Saturday, December 28, 2013

Japanese Posting

This past year, major league baseball came to a new agreement with the Nippon Professional Baseball league concerning the offer of Japanese players to play in the United States.  Before this year, MLB teams were notified of a player being offered, and they would bid for the right to offer the player a contract.  The highest bidder then had 30 days to come to an agreement with the player - as a result, a lot of money changed hands.  For instance, the Boston Red Sox won the right to negotiate with Daisuke Matsuzaka by paying the Seibu Lions $51,111,111 - collectable only if the Red Sox and Dice K came to an agreement.  They did (to the tune of 6 years, $52 million), but there were some parties unhappy with the agreement.  For one, since the bidding process was expensive, it limited the number of MLB teams who were capable of offering that money.  Japanese players weren't happy with the arrangement either - many thought if the posting figure was lower, the rest of the money would end up in the player's contract.  As a result, a new agreement was struck:  if a player were to be posted, the NLB team would be given $20 million, at which point all those offering the $20 million would then compete for the player's services.

The first player to be offered under this new agreement is Masahiro Tanaka, an exceptional pitcher with the Rakuten Eagles.  This past year, Tanaka was 24-0 with a 1.27 ERA.  Based on the success of Yu Darvish, I would expect Tanaka's salary to be in excess of seven figures.

Unfortunately, we are repeating history...and I worry that this is the end of Japanese baseball as we know it.  Those who worry about the health of the game should worry, though I think most will not.  About a hundred years ago, we went through the same thing.

The minor leagues as we know them today have been in existence since the 1930s, when Branch Rickey organized one for the St. Louis Cardinals.  Until then, the minor leagues were independent - teams struggling to make ends meet, looking for talent on their own, and trying to win the championship of whatever league they played in.  One of the better "minor" leagues was the International League, which had an owner of incredible scouting talent named Jack Dunn.  Dunn owned the Baltimore Orioles, which had success on the field but none at the box office.  The Federal League was attempting to become a third major league, and their team in Baltimore (the Terrapins) drove Dunn to move his team to Richmond.  To avoid losing money, Dunn was also forced to sell his prize star Babe Ruth to the Boston Red Sox for around $25,000.  After the Federal League folded, Dunn moved the Orioles back to Baltimore and vowed to never sell another player (he believed Ruth was worth much, MUCH more than Dunn sold him for).  Over the next ten years, Dunn accumulated a massive amount of talent, and won seven straight championships from 1919-1926.  His teams won over 100 games each year, burying the competition and causing fans to lose interest early in the season, resulting in lost revenue for the other owners.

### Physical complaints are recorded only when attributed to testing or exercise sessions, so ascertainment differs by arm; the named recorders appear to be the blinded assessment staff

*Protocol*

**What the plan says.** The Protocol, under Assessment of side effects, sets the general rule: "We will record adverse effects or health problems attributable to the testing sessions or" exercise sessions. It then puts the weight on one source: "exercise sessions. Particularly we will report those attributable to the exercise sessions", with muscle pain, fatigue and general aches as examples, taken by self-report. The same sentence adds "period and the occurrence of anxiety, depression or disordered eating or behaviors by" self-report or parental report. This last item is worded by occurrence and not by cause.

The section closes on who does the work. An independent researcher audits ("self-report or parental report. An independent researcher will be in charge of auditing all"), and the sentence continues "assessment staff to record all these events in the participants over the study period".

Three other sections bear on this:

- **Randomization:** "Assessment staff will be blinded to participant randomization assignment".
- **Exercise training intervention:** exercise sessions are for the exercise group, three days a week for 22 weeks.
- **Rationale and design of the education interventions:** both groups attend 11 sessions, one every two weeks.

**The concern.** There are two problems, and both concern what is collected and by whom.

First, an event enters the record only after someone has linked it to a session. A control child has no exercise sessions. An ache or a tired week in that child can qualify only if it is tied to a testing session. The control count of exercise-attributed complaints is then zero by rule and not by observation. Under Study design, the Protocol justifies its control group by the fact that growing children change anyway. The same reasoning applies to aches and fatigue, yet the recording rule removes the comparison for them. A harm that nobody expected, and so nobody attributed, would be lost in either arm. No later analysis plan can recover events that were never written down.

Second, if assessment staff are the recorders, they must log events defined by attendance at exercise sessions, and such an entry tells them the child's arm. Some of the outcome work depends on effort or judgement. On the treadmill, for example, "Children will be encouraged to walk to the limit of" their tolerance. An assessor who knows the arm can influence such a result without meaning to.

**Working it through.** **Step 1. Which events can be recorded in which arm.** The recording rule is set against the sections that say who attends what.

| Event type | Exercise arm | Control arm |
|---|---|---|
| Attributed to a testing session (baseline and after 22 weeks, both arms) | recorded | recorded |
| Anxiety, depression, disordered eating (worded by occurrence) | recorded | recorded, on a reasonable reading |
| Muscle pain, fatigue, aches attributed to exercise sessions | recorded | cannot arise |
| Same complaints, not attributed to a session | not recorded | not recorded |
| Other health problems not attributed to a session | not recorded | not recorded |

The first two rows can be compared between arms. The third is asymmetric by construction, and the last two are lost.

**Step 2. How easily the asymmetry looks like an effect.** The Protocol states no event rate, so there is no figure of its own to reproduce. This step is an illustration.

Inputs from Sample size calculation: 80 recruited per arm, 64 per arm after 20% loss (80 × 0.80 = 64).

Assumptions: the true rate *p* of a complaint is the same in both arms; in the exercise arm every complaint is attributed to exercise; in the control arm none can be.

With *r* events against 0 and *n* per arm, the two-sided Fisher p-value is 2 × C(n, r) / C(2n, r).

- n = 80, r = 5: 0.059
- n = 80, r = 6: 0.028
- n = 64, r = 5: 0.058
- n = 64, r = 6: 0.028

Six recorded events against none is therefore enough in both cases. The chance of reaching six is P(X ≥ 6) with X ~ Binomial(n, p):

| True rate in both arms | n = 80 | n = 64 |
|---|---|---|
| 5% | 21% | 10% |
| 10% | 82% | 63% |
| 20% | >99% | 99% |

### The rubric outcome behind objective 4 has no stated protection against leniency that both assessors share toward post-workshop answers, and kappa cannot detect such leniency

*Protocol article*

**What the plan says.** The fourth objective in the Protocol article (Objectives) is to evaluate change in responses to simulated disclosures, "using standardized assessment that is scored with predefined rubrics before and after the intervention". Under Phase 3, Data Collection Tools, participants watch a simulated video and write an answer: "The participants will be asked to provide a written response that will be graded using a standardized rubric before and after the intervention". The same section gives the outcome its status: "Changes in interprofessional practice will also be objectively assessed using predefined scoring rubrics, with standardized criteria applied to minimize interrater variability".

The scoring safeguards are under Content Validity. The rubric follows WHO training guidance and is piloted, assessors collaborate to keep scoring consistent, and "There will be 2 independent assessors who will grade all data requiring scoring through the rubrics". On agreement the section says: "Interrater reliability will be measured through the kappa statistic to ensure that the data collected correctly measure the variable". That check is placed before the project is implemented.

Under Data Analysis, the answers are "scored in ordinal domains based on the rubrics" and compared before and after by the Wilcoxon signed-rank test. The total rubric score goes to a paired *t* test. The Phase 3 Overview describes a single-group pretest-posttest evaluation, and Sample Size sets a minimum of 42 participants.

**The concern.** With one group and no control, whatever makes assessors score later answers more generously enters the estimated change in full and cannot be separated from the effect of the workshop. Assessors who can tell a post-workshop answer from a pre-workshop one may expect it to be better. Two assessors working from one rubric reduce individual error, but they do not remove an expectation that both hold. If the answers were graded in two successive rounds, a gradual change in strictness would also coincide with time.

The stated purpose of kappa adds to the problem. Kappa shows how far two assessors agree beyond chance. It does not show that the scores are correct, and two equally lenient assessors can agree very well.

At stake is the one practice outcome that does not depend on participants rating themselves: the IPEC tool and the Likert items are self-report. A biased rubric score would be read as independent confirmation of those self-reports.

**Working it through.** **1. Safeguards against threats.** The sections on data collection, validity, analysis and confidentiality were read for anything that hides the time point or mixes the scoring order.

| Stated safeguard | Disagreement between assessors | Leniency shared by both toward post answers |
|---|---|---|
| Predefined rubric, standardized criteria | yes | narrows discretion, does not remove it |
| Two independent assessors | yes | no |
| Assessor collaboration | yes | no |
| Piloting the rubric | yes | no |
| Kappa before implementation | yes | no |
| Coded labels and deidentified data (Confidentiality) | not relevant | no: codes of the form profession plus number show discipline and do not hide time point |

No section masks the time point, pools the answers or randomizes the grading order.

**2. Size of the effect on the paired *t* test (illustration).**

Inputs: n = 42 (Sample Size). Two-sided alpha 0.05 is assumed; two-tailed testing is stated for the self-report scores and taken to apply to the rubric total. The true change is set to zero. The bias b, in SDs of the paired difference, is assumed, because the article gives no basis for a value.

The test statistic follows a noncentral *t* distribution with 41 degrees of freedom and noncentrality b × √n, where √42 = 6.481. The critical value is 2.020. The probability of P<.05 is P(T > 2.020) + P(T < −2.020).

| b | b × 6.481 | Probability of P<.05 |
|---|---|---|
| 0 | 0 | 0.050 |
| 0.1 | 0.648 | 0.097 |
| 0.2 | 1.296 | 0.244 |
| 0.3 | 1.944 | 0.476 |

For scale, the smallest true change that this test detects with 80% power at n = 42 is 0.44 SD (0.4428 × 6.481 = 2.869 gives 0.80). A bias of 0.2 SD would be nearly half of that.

The rest of the league was jealous of Dunn's success...and the major leagues jealous of Dunn's talent.  To thwart his successes (and ability to avoid selling his talent), the International League and MLB entered into an agreement in 1925 to allow the purchase of IL stars for $5,000.  Dunn didn't sign on initially - he sold Lefty Grove to the Philadelphia Athletics for $100,600 that year.

Following that agreement, slowly but surely the minor leagues lost their independence.  While most will believe the health of baseball is better than ever, there are signs that all is not well. 

  • Television ratings are getting worse.  Regular season games on national TV fail to draw 2% of the audience, and among younger audiences draw even less.  The postseason games ratings are lower than regular season NFL games, and they are getting worse.
  • MLB attendance peaked in 2007 before the economic recession, and they haven't come back.  What's worse is as the baseball supporters get older and older, the chances of winning the younger generation's hearts will be more and more difficult.
Why?  Some suggest it's the pace of the game, but Joe Posnanski thinks the issue is much broader than that.   He thinks (and I tend to agree) that the game has become regional - fans are interested only in their local clubs, but at the minor league level (where they don't keep players, try to win, or attempt to build a following) interest is waning.  As Posnanski points out, last year's minor league attendance totaled 41 million...just above where it was in 1949.  1949??!!  The United States population that year was 149 million...while this year it is about 313 million, less than half of what it is today. 

The minor leagues are locked into an agreement with MLB, and this may be causing interest in the sport to wane.  As baseball looks to become a more international game, I don't think MLB should be creating a minor league overseas - a league that has been incredibly successful without selling players to the "major leagues".

If Japan simply becomes a farm system for the MLB, I think this will be bad for the health of the sport...and the MLB.

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